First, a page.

Contempt proceedings are one of the most common actions taken against parents who fail to pay child maintenance. During contempt proceedings, the payor parent is charged with failing to comply with a court order. These proceedings can be civil or criminal. In civil proceedings, the parent can be ordered to serve an indefinite period in jail until he or she pays the support owed. Upon paying the back child support, the parent is released from jail. In criminal contempt proceedings, the parent is sentenced to a set amount of time in jail as punishment for failing to comply with the order. The parent cannot pay the back support to shorten his or her jail sentence.
The key to holding a parent in contempt of a child support order is finding that the parent has the ability to pay child maintenance but willfully failed to do so. Parents who do not have the ability to pay the support may have a successful defense to a contempt proceeding if they can prove they genuinely could not pay.
Parents who owe back child support may be subject to wage garnishment. The court can order an employer to withhold a certain percentage out of an employee’s paycheck each pay period to meet his or her child support obligations. Additionally, under federal law, employers must report the names of new employees to the state’s new hire directory, which is used to help locate parents who are delinquent in child maintenance payments. There is also a national registry which can be used to help locate parents who move out of state to seek employment. Tax refunds and lottery winnings also can be subject to garnishment.
Enforcing Child Support Orders Across State Lines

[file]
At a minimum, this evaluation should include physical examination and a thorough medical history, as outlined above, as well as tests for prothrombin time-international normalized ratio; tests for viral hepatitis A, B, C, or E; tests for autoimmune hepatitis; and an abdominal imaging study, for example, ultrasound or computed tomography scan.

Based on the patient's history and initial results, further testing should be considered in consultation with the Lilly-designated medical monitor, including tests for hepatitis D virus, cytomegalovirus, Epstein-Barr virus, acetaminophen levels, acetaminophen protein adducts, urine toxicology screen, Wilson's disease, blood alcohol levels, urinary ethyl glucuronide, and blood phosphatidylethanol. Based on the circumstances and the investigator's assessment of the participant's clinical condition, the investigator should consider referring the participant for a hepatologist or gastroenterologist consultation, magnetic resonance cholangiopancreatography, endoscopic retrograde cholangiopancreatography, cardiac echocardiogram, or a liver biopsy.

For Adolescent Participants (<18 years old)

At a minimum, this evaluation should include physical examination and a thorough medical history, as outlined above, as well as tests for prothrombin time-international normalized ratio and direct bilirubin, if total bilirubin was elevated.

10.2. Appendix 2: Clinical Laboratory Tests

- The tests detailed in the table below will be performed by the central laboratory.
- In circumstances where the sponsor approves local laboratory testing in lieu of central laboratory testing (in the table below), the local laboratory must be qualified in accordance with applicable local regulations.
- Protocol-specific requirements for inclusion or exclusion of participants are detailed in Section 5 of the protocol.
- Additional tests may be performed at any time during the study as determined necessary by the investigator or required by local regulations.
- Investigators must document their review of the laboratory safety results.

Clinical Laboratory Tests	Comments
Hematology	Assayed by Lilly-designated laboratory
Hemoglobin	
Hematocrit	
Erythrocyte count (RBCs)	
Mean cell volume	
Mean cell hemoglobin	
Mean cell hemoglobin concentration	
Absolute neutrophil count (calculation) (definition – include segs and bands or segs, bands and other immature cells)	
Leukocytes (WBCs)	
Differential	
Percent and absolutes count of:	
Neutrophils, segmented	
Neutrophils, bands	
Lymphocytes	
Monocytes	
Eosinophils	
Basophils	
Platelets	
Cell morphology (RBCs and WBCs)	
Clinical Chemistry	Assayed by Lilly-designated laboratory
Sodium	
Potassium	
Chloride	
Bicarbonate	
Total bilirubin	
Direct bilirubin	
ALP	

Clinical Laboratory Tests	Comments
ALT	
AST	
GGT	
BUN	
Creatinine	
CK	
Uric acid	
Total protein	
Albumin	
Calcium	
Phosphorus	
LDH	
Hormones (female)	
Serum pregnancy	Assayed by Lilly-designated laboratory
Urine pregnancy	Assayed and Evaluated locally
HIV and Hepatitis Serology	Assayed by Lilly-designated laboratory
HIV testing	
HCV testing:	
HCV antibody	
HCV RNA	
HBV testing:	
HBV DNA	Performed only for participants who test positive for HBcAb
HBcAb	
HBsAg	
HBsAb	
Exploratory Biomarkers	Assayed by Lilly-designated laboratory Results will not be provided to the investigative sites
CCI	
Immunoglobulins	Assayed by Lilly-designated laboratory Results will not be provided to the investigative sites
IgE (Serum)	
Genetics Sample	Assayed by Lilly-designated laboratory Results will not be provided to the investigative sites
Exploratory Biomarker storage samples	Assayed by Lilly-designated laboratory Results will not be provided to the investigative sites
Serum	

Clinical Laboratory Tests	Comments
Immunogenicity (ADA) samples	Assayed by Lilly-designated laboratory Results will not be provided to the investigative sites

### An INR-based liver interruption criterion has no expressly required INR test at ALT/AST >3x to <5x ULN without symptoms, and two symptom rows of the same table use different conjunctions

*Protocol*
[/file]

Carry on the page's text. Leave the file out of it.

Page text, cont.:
State governments and the federal government have taken action to punish parents who cross state lines in hopes of escaping their support obligations. States are required to give full faith and credit to valid final court judgments issued in other states — including child support orders. Thus, parents cannot seek out a new jurisdiction to gain a more favorable child support award. Under the Uniform Interstate Family Support Act (UIFSA), the court who issued the child maintenance order retains continuing exclusive jurisdiction — this means that if the parents seek to make changes to the original child support order or seek to have it enforced, they must petition the court that originally issued the order. UIFSA provides state courts with long-arm jurisdiction in case one parent relocates to another jurisdiction.
In an effort to reduce welfare costs, the federal government has passed legislation to criminalize willful failures to pay child maintenance. Under the Child Support Recovery Act and the Deadbeat Parents Punishment Act, parents who fail to pay child maintenance can face federal penalties, including fines and incarceration.
Talk to a Child Support Lawyer
Delinquent child support payments can put a strain on families and society as a whole. For more information on enforcing a child support order, contact The Mandel Law Firm in New York, New York, today to schedule a consultation with a family law attorney.
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